"The essentials of any kind of music came through, but nuance, the subtleties of shading and color, got slighted or lost. "

This isn't right.

"What’s better, a good LP or high-resolution streaming? Sometimes I can tell the difference, sometimes not, which says a lot for high-res, since analog remains the standard. "

Via blind tests, I am sure.

"The backgrounds were utterly quiet in Johnny Hartman’s “For Once in Every Life” album, the trumpet noodling behind Hartman, the sax stealing in over his left shoulder. "

haha, of course they were ;)

"Everything matters. The sound was better with different cables. "

The scary thing is that regular people have no reason to believe this is false information.
 

Sgt. Ear Ache

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#14
haha, I haven't read the article but it sure sounds hilarious. I wonder if this fellow would be able to hear the difference between a vinyl rig with cheap cables and a CD rig with boutique cables. :D Might the different cables off-set the sweet analog superiority? hmmm....
 

Duke

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#15
Want to justify your choices and soothe uncertainty? Find a skilled writer, preferably one who tends towards reflection and expressiveness, and uses a lot of commas.
Laughed my @$$ off!!
 

ahofer

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#16
haha, I haven't read the article but it sure sounds hilarious. I wonder if this fellow would be able to hear the difference between a vinyl rig with cheap cables and a CD rig with boutique cables. :D Might the different cables off-set the sweet analog superiority? hmmm....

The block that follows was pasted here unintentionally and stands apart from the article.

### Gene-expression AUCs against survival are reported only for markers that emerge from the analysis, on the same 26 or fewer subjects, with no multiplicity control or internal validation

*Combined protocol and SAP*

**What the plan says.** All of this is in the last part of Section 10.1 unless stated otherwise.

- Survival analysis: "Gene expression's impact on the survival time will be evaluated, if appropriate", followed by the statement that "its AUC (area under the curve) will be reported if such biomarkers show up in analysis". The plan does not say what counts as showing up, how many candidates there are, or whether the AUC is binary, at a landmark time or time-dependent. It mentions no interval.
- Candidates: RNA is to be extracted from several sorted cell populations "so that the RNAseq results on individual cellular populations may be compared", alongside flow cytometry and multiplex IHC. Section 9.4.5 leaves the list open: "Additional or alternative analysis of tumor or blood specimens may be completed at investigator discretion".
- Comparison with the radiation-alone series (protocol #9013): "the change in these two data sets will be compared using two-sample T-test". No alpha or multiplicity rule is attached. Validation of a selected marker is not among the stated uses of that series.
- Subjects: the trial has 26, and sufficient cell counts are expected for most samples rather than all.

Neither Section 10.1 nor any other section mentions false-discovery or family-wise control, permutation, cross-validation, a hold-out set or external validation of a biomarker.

No. He wouldn't. That was Fremer whispering in his ear.
 

ahofer

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#19
What does the prototypical New Yorker listen to? Sirens, mostly.

Of course, there -are- other burrows in the city. On Staten Island you can listen to the gulls screech at the garbage dump.
Hey, I resemble that remark. And it is boroughs.

I've been to all those stores and listened to the Sabrinas on the exact same system at Lyric. You can do better for much less. Of course I didn't have Fremer in my ear getting all unscientific.
 

Wes

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#20
Hey, I resemble that remark. And it is boroughs.
Wasn't it Mayor Figgie LaGuardia who united all 5 burrows into one giant Hobbit Habi-trail?

Anyway, I almost made remark about Queens and old ladies of a certain ethnicity screeching but decided not to...

It is quite possible that Fremer's cable change - to much cheaper ones - did change the sound. Spendy cables often eff up the LRC to get that special sound.